Development of Feedback Device for Manual Welders
Award last edited on: 6/3/2008

Sponsored Program
Awarding Agency
DOD : Navy
Total Award Amount
Award Phase
Solicitation Topic Code
Principal Investigator
Troy Paskell

Company Information

Accudata Inc

5750 Marathon Drive
Jackson, MI 49201
   (517) 784-8222
Location: Single
Congr. District: 07
County: Jackson

Phase I

Contract Number: N00014-00-M-0082
Start Date: 5/10/2000    Completed: 10/31/2000
Phase I year
Phase I Amount
Manual, human welding is still a vital operation for shipbuilding and other large structure manufacturing. Surprisingly, the advancement of manual welding equipment has been virtually ignored. Today's experienced welders are only slightly more productive than they were 30 years ago. To compound this problem, the U.S. labor pool of welders is shrinking and less skilled welders are being utilized at an ever-increasing rate.It has become critical for shipbuilding operations, to develop technologies that will increase the productivity and cost-effectiveness of manual welding. The objective of this proposal is to prove the feasibility, to the point of demonstration, that a "Portable, Semi-Automatic Arc Welding Monitoring and Feedback Device" can be developed that will meet these goals. This device will significantly reduce manual welding costs by increasing its speed and accuracy, and reducing the amount of rework required. Additionally, a real-time feedback feature will provide extra sensing capabilities, allowing less skilled, lower paid welders to produce quality welds. This device will also reduce welder training time, and will generate electronic audit trails for process time and parameters. By providing real-time process feedback, the human welder instantly knows if the weld being performed is accurate and within the established quality guidelines. This instantaneous process knowledge allows the welder to take corrective action before a bad weld is produced. This capability has many benefits that all lead to production efficiencies, cost reductions and increased quality.Productivity Increases are gained since the welder is going to be more accurate, and will spend less time reworking previously welded parts. Due to the high degree of rework currently being performed in U.S. shipyards, the production efficiencies created by this device, will also shorten the overall production time of ship construction. This device will also allow welders to work more effectively in situations where the weld is not easily accessible, or possibly even hidden, or when the weld is in a hazardous location.Cost Reductions are gained in several ways. Since the proposed device will greatly reduce reworking, the additional costs of welding consumables as well as labor costs will also be reduced. This device will make a good welder better and a poor welder good by adding sensing capabilities, so another cost reduction comes via the shipbuilder's ability to rely on less experienced and thus, lower paid, welders to get the same job done. Another cost reduction is due to the shorter training time required to make new welders productive. The instantaneous feedback allows welding students to learn at a rapid pace.Quality Increases are also gained in several ways. The real-time information being fed back to the welder gives them an ability to take corrective action as they weld. The skill set of less experienced welders will be enhanced to make them better welders. This feature alone will dramatically improve a welder's quality, but the proposed device also generates an electronic audit trail that records various key parameters of every weld produced. Bad weld passes can no longer be hidden by one good cover pass, and repeating problems will easily be identified. This audit trail will also show the welding duration for any given welder, allowing inefficiencies to be identified and corrected.Interactive technology that can enhance manual welding practices by providing additional sensing and feedback processing is long overdue and has applications in many industries, including shipbuilding, pressure vessel manufacturing, and construction. The goal of this project is to create an indispensable, low-cost device that all welders desire to use. This device would be manufactured on a large scale and sold through welding distributors.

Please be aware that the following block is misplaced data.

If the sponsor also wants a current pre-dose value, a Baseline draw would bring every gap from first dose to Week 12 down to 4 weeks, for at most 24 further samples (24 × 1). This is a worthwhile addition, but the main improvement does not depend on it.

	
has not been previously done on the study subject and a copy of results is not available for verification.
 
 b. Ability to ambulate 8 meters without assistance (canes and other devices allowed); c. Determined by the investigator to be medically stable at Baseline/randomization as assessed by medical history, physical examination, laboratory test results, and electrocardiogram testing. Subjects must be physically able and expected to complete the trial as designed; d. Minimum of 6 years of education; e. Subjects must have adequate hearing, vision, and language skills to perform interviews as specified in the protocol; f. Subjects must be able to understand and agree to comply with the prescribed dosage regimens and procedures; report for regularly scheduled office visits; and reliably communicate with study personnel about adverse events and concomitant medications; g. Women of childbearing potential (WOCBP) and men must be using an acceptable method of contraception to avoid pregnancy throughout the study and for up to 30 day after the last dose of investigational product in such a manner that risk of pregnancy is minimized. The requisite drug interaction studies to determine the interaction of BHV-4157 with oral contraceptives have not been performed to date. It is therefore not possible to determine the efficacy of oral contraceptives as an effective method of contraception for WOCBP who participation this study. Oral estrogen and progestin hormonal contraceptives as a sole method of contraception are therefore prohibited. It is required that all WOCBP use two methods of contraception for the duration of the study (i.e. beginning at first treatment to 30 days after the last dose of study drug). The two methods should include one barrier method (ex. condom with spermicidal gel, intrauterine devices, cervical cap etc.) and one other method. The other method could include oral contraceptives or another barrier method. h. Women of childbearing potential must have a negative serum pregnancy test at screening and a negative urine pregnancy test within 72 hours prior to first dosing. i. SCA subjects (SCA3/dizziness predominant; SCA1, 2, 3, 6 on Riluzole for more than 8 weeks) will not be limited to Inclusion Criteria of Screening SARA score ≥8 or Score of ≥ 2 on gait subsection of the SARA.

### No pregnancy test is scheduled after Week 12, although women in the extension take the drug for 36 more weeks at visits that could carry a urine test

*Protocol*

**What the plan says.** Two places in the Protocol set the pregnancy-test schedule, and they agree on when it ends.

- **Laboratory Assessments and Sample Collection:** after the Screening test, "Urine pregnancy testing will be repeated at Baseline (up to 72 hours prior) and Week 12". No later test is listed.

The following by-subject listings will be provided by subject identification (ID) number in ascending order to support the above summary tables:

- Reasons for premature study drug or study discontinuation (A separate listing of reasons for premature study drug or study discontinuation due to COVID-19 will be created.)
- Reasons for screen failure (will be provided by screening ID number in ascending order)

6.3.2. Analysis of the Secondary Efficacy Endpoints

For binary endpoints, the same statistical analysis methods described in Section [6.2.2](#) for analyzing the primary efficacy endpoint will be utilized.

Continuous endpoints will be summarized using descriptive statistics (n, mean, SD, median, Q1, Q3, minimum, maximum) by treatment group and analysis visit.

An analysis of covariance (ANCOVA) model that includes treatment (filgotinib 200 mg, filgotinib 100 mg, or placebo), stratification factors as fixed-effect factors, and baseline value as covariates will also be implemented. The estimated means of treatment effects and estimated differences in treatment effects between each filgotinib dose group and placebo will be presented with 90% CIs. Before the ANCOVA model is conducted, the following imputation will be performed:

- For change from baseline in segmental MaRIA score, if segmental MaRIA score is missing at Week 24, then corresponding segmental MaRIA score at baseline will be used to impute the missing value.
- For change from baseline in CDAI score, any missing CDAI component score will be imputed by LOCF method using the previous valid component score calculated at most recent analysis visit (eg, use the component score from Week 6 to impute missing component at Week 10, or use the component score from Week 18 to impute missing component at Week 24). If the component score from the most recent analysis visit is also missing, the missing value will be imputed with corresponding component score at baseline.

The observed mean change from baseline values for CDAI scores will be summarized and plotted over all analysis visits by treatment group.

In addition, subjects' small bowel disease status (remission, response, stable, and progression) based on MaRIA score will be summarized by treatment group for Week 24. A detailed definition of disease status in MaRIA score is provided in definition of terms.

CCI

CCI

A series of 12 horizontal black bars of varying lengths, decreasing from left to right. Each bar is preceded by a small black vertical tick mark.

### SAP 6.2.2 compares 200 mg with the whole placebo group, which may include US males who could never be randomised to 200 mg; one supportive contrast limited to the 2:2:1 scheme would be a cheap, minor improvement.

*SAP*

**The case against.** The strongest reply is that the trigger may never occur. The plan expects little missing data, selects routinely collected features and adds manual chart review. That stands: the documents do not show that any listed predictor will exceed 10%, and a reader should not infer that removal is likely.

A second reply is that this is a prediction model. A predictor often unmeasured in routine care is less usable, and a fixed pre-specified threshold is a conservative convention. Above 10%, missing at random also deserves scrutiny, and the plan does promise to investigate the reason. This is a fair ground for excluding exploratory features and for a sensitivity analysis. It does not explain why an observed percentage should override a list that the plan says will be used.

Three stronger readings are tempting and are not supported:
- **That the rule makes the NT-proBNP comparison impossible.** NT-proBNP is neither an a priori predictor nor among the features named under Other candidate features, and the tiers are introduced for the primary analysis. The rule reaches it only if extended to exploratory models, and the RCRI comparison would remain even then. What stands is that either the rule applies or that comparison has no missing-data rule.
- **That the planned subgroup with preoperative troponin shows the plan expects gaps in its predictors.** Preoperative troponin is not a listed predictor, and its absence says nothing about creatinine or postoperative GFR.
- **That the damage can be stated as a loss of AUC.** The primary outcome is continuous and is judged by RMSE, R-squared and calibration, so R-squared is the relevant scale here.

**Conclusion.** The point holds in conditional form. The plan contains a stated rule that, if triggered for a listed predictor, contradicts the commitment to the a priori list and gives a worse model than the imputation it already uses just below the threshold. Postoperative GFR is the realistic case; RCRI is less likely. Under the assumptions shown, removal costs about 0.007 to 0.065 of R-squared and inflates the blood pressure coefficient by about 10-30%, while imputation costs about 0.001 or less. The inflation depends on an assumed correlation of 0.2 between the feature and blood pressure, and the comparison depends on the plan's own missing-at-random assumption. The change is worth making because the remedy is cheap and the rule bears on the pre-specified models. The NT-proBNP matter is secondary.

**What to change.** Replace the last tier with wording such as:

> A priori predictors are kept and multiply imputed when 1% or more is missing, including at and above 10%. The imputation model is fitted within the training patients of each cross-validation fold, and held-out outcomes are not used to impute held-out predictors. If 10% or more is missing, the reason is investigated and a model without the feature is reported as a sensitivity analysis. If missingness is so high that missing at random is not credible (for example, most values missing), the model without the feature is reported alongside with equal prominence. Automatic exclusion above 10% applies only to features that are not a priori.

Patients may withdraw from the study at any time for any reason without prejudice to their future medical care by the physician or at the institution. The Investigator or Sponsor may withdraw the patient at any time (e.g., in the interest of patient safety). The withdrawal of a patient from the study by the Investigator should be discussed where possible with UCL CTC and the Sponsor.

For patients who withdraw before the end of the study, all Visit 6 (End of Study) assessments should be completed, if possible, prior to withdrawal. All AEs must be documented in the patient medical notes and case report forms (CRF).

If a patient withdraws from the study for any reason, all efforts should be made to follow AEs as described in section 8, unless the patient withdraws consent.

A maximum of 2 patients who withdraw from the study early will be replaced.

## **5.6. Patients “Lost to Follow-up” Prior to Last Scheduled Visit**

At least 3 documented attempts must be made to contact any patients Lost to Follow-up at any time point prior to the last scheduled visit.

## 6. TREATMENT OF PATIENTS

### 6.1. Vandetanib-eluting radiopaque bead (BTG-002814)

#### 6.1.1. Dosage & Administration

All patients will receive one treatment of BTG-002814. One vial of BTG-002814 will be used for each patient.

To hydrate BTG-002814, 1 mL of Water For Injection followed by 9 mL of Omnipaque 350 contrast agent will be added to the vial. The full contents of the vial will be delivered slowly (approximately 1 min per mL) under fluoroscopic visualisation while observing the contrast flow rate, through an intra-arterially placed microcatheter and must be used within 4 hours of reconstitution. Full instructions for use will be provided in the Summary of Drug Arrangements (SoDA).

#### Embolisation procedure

Phase II

Contract Number: N00014-01-C-0172
Start Date: 4/1/2001    Completed: 9/30/2002
Phase II year
Phase II Amount
The feasibility of developing a system to provide feedback to manual welders was demonstrated in Phase 1 of the Office of Naval Research STTR Project titled "Development of a Monitoring and Feedback Device to Improve Human Welding Productivity" (Contract No. N00014-00-M-0082). The system referred to as the "Manual ArcScan" measures welding parameters and provides real-time feedback to the welder regarding the acceptability of the parameters within pre-defined limits. The welder then uses the feedback to adjust the welding process. The "Manual ArcScan" can be used for both training welders and production applications. In Phase 2, a version of the Manual ArcScan that focuses on training will be developed and evaluated in shipyard and commercial training schools. DataWare is a Joint-Venture formed by AccuData, Inc. and WeldWare, Inc. AccuData and WeldWare have previously teamed to develop a monitoring system for robotic/mechanized welding applications, which is currently being marketed by AccuData. Other Phase 2 team members are Halter Marine, Newport News Shipbuilding, Bath Iron Works and Hobart Institute of Welding Technology. The objectives of this project are: (1) to develop and refine a real-time feedback system for training manual welding and (2) to evaluate the performance of the system in a shipyard.

Welding, Training, Feedback, Monitor